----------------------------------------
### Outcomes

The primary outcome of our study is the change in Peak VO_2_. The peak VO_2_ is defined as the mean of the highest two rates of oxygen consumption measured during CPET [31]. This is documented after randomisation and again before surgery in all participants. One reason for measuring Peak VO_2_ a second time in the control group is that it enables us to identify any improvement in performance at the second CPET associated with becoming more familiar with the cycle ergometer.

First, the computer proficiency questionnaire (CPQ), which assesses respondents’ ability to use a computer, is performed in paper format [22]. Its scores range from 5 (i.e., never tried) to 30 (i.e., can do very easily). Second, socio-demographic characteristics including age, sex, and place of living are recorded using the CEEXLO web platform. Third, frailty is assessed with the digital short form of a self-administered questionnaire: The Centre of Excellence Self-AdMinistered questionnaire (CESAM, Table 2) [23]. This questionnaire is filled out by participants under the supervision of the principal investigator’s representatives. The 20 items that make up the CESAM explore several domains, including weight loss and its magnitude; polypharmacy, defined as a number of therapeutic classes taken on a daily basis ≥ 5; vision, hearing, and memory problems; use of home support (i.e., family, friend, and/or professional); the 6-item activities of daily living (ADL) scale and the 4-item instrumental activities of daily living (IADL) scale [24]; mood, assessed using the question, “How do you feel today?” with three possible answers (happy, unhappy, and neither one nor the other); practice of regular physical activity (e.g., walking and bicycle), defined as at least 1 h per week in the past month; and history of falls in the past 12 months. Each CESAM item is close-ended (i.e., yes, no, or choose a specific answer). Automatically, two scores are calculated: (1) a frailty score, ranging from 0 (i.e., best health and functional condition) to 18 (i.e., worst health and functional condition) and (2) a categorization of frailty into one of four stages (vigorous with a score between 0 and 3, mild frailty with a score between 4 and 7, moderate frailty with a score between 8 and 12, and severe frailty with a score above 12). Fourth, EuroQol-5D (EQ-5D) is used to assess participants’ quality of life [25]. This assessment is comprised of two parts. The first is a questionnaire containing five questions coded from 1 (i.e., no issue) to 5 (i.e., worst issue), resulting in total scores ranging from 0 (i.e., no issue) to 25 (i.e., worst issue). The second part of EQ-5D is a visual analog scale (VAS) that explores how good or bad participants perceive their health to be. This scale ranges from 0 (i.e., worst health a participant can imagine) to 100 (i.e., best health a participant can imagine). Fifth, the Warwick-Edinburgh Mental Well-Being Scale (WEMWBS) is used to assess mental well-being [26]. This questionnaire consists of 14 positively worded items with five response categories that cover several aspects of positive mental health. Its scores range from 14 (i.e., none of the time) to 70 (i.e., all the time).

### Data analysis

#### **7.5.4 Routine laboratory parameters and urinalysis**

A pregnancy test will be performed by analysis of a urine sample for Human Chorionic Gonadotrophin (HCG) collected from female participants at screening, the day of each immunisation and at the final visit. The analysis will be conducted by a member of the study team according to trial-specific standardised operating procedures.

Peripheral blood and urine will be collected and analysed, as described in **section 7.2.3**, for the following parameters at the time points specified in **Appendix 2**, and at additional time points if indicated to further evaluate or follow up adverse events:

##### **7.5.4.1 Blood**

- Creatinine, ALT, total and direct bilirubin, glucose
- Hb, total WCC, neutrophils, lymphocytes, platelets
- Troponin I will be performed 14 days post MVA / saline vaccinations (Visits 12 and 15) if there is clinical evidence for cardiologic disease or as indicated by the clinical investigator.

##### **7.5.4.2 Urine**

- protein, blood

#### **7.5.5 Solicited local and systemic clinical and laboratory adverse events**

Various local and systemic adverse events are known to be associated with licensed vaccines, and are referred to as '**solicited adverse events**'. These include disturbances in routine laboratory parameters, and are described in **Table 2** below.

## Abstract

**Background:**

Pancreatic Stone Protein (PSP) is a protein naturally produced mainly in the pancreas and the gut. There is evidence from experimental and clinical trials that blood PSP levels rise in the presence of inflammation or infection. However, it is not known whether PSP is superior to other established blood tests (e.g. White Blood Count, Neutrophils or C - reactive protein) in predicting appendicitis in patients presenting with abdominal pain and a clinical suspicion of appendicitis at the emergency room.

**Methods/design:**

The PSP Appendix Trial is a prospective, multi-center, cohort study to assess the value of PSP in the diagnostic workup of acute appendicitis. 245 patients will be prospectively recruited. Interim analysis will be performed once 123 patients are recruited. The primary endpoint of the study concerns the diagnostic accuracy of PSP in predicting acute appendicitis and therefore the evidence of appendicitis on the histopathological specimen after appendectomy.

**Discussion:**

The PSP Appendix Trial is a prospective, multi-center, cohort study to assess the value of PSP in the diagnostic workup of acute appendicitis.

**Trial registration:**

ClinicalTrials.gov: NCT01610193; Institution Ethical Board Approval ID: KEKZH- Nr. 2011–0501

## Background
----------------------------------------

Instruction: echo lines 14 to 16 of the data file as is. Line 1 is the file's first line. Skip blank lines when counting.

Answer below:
#### **7.5.5 Solicited local and systemic clinical and laboratory adverse events**

Various local and systemic adverse events are known to be associated with licensed vaccines, and are referred to as '**solicited adverse events**'. These include disturbances in routine laboratory parameters, and are described in **Table 2** below.

## Abstract